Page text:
In essence, the voters asserted themselves as the
final check and balance in the U.S. political system, giving the
Democrats control of the House of Representatives and putting them
within reach of a Senate majority as well.
The results were even more devastating for Bush and
political adviser Karl Rove because the President had sought to turn the
Democratic tide by nationalizing the election and taking to the stump
with harsh attacks. Bush equated a Democratic win with a victory for the
"terrorists" and a defeat for America. [See Consortiumnews.com's "Bush
Will Say Anything."]
Initially, that Republican scare strategy, combined
with the news media's obsession over Sen. John Kerry's botched joke
about Iraq, seemed to be working. Over the last weekend, a Washington
Post poll showed the Democrats' double-digit lead shrinking to six
points. Just two days before the election, a Pew poll pegged the
Democrats' advantage down to four points.
But, in the campaign's final hours, the American
people appeared to have refocused on the frightening prospect of giving
Bush and the Republicans another blank check. A pre-election CNN poll
put the Democrats' lead back to 20 points.
That surge carried over into the actual voting,
with the Democrats routing the Republican House majority, ousting
vulnerable Republican senators and inching toward possible control of
The outcome sets the stage for a potentially
historic fight over America's constitutional system. Bush has vowed
never to give an inch on the Iraq War and Vice President Dick Cheney
promised that Bush's "war on terror" policies will continue "full steam
ahead" whatever the voters want.
In one interview, Cheney declared, "you cannot make
national security policy on the basis of that [elections]. It may not be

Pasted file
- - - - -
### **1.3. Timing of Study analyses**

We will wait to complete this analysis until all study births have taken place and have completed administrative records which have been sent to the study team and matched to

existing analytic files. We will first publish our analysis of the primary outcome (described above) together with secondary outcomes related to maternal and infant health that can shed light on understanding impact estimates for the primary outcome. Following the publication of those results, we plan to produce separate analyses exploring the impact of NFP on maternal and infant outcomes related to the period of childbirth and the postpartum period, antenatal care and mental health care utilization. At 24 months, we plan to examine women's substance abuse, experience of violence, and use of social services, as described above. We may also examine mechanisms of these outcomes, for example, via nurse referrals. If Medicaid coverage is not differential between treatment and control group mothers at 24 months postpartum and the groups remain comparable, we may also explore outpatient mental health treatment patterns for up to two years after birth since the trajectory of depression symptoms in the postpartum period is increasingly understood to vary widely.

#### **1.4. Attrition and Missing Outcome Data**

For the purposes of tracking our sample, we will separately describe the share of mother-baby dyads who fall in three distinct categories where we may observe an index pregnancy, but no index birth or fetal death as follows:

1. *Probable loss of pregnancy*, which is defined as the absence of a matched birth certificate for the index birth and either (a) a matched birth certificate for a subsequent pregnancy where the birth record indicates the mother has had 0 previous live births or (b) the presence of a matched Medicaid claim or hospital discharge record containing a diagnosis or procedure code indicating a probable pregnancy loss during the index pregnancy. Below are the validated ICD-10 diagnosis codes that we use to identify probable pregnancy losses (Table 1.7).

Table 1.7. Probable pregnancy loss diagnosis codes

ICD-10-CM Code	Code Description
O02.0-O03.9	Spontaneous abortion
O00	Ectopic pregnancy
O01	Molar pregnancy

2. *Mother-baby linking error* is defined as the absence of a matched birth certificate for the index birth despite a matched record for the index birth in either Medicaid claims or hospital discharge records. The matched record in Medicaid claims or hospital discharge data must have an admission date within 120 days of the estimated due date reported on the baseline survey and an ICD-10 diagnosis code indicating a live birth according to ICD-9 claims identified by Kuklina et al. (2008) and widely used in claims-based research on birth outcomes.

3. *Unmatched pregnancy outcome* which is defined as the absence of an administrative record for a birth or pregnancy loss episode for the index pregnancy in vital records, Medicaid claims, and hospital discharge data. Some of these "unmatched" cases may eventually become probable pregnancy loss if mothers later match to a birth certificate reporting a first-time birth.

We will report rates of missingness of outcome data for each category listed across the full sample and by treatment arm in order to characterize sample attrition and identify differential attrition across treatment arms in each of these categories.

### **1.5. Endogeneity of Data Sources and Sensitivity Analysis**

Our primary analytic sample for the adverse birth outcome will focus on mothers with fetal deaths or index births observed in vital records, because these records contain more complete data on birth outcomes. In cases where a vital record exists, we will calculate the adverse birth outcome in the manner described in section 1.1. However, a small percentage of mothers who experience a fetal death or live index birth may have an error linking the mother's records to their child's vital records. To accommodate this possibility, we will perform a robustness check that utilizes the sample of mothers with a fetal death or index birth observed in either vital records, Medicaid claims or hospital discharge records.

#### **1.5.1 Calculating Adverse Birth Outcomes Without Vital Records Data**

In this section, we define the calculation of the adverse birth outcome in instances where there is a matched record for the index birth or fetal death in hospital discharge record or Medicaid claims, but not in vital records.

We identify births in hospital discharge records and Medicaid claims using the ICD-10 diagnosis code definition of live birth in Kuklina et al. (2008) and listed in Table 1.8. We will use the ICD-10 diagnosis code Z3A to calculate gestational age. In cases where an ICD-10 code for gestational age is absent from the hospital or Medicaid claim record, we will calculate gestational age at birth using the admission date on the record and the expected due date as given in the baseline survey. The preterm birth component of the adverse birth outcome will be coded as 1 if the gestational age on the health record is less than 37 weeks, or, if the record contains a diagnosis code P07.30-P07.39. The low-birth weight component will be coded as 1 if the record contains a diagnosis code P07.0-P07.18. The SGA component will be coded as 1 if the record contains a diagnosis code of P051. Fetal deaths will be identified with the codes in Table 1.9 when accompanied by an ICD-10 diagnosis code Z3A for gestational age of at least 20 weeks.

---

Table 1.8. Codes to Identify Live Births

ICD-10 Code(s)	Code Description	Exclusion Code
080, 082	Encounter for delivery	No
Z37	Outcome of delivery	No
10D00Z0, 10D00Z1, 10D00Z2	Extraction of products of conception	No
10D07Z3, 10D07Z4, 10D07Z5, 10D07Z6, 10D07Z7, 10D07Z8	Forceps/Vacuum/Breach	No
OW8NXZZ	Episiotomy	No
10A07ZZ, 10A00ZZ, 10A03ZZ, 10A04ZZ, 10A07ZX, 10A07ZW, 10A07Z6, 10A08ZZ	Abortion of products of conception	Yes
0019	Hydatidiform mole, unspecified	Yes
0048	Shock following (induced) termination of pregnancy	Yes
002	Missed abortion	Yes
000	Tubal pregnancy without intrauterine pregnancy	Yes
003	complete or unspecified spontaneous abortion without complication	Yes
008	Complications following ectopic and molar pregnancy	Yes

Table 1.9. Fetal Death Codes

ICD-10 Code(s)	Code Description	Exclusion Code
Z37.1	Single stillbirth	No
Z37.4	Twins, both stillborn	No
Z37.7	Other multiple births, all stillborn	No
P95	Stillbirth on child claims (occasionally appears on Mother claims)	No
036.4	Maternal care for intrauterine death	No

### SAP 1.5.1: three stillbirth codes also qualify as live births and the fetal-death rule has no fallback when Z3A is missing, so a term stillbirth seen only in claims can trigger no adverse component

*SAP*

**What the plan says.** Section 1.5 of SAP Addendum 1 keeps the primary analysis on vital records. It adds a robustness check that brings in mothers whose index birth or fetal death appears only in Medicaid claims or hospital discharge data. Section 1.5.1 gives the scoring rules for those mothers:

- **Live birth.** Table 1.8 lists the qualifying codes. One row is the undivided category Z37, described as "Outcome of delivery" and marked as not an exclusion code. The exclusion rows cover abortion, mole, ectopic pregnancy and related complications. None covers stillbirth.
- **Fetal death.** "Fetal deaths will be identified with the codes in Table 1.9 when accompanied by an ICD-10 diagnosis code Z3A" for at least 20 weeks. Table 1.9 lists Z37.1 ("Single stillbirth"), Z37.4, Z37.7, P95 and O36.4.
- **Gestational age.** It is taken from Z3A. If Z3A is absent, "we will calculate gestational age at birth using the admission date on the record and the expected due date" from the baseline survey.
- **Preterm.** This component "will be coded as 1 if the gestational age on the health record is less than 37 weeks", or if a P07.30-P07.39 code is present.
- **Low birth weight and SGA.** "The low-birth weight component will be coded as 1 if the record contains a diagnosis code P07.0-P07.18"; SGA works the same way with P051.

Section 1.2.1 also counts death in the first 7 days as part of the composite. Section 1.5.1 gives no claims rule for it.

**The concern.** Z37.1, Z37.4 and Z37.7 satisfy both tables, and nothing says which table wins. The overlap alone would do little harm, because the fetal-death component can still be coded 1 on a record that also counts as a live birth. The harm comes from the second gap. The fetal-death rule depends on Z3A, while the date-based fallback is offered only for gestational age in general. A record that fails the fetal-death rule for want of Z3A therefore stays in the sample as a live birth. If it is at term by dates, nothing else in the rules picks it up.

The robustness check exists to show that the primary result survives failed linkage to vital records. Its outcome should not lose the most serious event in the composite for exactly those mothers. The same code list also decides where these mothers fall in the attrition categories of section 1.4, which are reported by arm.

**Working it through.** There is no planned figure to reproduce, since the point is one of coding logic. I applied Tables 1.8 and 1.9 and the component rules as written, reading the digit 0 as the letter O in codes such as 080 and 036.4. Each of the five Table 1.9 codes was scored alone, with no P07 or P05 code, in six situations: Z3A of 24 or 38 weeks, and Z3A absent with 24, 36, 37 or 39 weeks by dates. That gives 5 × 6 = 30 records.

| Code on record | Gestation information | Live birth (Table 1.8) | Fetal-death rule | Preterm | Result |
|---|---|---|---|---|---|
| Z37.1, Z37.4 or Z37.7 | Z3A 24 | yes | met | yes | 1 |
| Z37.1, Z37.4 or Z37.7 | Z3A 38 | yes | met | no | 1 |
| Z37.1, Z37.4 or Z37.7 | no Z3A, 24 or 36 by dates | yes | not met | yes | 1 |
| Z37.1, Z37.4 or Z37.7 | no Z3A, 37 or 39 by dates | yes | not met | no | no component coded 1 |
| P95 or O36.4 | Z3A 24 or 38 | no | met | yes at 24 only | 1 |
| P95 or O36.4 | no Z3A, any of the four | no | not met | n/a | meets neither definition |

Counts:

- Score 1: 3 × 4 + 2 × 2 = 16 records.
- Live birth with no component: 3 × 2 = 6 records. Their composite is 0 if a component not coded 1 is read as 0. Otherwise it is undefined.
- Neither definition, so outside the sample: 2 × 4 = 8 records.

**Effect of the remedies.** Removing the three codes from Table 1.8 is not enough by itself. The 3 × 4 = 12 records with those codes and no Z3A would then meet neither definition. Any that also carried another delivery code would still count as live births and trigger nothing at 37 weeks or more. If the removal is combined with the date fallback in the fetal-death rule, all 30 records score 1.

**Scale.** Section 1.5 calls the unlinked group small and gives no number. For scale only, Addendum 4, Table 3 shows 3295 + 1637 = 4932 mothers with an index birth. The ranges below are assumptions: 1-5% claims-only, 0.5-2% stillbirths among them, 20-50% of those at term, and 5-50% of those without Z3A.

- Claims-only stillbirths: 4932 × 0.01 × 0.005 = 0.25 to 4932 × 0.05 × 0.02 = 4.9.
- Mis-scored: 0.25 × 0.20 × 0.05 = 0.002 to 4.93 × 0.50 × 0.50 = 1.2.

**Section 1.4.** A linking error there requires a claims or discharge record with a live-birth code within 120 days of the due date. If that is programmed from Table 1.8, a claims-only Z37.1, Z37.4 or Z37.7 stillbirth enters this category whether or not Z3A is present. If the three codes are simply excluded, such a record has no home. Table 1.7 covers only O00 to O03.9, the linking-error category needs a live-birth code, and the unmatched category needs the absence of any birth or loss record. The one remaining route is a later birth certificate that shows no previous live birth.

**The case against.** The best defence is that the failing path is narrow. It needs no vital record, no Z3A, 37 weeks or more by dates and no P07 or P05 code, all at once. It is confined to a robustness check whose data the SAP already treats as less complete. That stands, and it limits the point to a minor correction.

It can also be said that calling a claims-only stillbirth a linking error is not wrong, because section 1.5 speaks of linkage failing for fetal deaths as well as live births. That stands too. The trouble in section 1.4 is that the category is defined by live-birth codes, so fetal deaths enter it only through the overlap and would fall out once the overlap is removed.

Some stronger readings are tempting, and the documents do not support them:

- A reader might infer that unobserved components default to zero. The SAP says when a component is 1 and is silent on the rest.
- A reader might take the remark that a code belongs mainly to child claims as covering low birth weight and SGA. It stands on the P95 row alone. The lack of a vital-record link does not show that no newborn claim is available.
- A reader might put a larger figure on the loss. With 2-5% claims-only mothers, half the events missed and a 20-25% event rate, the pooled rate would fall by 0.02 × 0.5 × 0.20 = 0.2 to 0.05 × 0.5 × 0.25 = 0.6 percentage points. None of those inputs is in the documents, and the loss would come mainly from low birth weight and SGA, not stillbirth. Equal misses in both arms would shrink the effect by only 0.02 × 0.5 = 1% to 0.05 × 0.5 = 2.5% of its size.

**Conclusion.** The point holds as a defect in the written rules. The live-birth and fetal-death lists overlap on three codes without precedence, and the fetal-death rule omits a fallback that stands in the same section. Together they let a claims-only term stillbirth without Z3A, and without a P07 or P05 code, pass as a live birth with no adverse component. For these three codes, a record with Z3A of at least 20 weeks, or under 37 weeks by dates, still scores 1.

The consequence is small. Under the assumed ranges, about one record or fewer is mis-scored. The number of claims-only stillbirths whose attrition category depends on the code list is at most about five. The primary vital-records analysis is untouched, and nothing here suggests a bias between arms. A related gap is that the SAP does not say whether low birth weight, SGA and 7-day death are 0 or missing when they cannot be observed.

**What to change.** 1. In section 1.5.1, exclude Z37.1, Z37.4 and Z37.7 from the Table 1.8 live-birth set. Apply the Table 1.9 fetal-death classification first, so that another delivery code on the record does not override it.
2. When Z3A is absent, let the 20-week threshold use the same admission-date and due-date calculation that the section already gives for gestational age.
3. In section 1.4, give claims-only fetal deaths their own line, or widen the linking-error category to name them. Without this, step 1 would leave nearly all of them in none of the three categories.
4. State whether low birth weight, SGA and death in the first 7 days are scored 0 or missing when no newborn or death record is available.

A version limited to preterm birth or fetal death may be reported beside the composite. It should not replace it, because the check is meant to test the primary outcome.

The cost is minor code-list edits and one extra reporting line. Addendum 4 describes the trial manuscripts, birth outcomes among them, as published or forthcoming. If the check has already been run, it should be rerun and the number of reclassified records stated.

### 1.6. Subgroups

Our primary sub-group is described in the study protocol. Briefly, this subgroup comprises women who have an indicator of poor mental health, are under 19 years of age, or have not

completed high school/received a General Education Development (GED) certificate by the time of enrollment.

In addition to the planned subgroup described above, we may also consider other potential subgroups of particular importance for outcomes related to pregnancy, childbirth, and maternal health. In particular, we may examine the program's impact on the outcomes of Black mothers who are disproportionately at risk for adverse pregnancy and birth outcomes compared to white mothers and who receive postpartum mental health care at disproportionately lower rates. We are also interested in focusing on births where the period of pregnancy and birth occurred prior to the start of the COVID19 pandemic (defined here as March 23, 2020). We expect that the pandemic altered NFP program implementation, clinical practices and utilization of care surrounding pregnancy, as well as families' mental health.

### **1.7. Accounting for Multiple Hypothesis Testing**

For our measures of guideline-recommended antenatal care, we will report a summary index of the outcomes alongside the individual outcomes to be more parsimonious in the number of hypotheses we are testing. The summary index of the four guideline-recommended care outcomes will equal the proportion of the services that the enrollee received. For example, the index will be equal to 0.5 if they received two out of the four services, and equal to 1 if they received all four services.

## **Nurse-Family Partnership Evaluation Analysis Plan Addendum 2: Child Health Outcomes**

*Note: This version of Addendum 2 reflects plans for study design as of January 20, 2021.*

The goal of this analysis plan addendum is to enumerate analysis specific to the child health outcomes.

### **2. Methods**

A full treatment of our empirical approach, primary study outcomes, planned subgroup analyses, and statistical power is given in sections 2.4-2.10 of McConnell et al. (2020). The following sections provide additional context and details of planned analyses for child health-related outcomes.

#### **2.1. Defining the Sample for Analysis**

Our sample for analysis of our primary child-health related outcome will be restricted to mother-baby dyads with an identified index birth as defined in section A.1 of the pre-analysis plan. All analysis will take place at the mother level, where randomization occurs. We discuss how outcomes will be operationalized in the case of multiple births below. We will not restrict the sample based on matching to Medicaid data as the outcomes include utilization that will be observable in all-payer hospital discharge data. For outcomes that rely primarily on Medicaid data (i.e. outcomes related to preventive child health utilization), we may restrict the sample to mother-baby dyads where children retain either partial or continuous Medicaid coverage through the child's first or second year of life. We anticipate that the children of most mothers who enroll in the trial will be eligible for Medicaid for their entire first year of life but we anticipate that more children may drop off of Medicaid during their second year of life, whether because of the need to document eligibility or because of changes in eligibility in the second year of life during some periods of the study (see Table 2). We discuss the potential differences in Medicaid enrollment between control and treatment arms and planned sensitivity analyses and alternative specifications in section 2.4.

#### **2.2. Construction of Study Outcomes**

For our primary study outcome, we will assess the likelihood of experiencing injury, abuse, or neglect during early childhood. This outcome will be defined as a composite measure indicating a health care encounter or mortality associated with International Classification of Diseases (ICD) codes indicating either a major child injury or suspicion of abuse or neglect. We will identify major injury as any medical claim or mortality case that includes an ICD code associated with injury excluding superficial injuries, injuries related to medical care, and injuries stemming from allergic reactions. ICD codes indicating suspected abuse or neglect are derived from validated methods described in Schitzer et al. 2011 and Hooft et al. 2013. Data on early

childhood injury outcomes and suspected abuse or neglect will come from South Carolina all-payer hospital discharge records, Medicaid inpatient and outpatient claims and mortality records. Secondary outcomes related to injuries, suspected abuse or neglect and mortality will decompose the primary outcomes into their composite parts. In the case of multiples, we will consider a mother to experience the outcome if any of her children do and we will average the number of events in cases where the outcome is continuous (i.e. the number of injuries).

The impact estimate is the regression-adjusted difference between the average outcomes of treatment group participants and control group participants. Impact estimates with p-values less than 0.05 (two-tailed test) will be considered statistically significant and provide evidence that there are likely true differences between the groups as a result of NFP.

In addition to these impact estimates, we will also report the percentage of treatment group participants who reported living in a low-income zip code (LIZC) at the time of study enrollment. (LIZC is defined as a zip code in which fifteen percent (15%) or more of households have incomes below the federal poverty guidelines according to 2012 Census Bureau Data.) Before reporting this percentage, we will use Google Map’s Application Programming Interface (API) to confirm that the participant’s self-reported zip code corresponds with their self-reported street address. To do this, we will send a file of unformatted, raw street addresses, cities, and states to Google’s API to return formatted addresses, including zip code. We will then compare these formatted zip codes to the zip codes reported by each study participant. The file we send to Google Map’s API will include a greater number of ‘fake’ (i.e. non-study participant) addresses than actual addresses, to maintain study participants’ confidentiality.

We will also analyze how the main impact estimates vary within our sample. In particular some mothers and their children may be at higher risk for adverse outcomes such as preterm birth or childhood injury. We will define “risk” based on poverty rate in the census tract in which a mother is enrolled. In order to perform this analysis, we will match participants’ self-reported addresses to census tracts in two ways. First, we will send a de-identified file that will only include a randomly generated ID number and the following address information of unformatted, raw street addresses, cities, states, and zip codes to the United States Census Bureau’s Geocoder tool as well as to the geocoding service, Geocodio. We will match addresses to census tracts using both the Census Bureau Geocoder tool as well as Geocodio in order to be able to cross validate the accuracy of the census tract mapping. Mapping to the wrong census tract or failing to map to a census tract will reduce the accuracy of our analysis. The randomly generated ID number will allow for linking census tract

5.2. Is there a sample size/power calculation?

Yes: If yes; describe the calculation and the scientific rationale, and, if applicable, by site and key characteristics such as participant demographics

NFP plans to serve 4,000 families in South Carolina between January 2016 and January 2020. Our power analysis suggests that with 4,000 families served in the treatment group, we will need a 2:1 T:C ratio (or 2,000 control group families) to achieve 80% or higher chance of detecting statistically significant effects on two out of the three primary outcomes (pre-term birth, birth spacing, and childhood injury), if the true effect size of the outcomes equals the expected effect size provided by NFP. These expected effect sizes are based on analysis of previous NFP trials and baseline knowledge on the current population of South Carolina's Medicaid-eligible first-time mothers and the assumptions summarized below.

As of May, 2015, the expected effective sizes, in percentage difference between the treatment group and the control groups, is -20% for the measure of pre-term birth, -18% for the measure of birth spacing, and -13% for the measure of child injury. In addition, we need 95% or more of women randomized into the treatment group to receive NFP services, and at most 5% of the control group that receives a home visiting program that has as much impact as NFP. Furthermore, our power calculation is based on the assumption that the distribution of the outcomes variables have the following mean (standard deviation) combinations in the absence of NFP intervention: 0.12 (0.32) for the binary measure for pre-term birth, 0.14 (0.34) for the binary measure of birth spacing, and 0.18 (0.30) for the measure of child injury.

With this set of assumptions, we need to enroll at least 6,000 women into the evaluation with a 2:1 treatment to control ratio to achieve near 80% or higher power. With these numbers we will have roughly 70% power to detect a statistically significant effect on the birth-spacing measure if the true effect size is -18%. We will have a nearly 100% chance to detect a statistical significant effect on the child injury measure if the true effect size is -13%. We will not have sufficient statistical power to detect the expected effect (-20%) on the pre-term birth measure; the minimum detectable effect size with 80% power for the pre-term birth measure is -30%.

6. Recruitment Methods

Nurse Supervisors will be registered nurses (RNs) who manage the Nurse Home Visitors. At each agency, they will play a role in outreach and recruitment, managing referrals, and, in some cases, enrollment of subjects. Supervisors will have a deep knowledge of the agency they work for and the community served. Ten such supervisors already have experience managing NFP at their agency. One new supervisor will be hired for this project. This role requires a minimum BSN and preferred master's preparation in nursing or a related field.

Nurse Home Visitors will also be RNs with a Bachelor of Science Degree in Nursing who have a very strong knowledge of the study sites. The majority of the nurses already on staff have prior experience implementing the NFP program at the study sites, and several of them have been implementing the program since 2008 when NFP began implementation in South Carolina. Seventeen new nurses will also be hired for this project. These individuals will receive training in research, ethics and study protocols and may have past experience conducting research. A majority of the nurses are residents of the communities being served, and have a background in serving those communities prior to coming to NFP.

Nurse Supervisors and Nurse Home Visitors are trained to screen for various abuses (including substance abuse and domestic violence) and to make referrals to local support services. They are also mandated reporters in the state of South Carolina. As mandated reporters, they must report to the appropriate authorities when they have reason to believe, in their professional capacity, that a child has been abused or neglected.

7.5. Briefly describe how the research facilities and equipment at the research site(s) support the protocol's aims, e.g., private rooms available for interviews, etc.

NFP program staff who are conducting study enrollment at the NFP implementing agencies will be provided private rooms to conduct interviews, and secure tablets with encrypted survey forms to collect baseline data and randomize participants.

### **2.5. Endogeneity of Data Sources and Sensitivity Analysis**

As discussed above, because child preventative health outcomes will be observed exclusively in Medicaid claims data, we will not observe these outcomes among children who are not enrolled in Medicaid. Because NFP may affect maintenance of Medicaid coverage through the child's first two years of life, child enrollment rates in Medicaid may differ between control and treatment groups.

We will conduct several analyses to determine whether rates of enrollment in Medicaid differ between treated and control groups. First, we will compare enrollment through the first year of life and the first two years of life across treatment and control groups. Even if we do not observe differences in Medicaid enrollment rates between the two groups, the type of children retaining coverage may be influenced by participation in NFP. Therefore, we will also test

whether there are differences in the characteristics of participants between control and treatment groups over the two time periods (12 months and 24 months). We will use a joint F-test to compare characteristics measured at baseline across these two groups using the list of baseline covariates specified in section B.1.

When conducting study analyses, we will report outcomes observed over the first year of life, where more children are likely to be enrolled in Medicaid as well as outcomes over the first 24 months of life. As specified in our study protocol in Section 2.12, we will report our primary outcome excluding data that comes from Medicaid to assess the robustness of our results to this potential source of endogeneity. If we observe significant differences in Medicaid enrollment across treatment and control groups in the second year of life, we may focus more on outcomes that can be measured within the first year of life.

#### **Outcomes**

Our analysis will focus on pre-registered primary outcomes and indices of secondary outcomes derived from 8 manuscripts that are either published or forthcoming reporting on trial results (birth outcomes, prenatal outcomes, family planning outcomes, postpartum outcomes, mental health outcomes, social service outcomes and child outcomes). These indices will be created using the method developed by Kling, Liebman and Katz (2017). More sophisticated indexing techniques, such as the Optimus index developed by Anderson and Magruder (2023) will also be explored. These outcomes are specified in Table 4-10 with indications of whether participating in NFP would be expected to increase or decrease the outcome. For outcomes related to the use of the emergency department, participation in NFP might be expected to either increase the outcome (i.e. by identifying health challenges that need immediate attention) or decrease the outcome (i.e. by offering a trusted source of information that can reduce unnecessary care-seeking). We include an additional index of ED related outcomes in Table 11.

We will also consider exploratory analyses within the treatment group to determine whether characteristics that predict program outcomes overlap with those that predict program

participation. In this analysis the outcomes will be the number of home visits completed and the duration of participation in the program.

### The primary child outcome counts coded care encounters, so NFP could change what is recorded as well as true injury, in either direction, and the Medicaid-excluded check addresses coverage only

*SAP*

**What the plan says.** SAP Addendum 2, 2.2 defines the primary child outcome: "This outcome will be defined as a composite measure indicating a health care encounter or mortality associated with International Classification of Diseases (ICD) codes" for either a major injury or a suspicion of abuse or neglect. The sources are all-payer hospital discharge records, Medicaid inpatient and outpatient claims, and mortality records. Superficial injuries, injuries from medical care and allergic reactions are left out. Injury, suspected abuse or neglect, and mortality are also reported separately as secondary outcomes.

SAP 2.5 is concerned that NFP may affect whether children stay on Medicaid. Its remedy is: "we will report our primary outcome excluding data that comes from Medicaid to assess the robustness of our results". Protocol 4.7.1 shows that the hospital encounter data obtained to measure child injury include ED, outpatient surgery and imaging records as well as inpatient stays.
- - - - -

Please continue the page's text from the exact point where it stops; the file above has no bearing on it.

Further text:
popular with the public. It doesn't matter, in the sense that we have to
continue the mission [in Iraq]."
Without doubt, the White House would have read the
significance of the voters' judgment differently if Republicans had been
returned to control in Congress. Then, Bush would be boasting about a
new mandate from the people and rolling over any remaining opposition.
But the significance of the Republican defeat
cannot be easily brushed aside. Beyond the issues that popped up in exit
polls – corruption, the Iraq War, etc. – the news media should have
taken into account the American people's discomfort with Bush's
assertion of "plenary" – or unlimited – power.
By rebuffing the Republicans, the American people
were saying they want to keep their Republic. They were defending their
quaint Constitution and Bill of Rights; they were embracing the clunky
notion of checks and balances; they were endorsing that old-fashioned
idea about the rule of law.
The nation's unease about Bush's thirst for
dictatorial powers has always been an underplayed issue, troubling
Americans across the political spectrum from liberal to conservative.
It remains to be seen what the Democrats will do
with their new congressional clout. But it can't be disputed that the
voters just said no to President Bush. The American people rejected
Bush's grim vision of endless war and the end to the Republic.
Robert Parry broke many of the Iran-Contra
stories in the 1980s for the Associated Press and Newsweek. His latest book, Secrecy & Privilege: Rise of the Bush Dynasty from
Watergate to Iraq, can be ordered at
secrecyandprivilege.com. It's also available at
Amazon.com, as is his 1999 book, Lost History: Contras, Cocaine,
the Press & 'Project Truth.'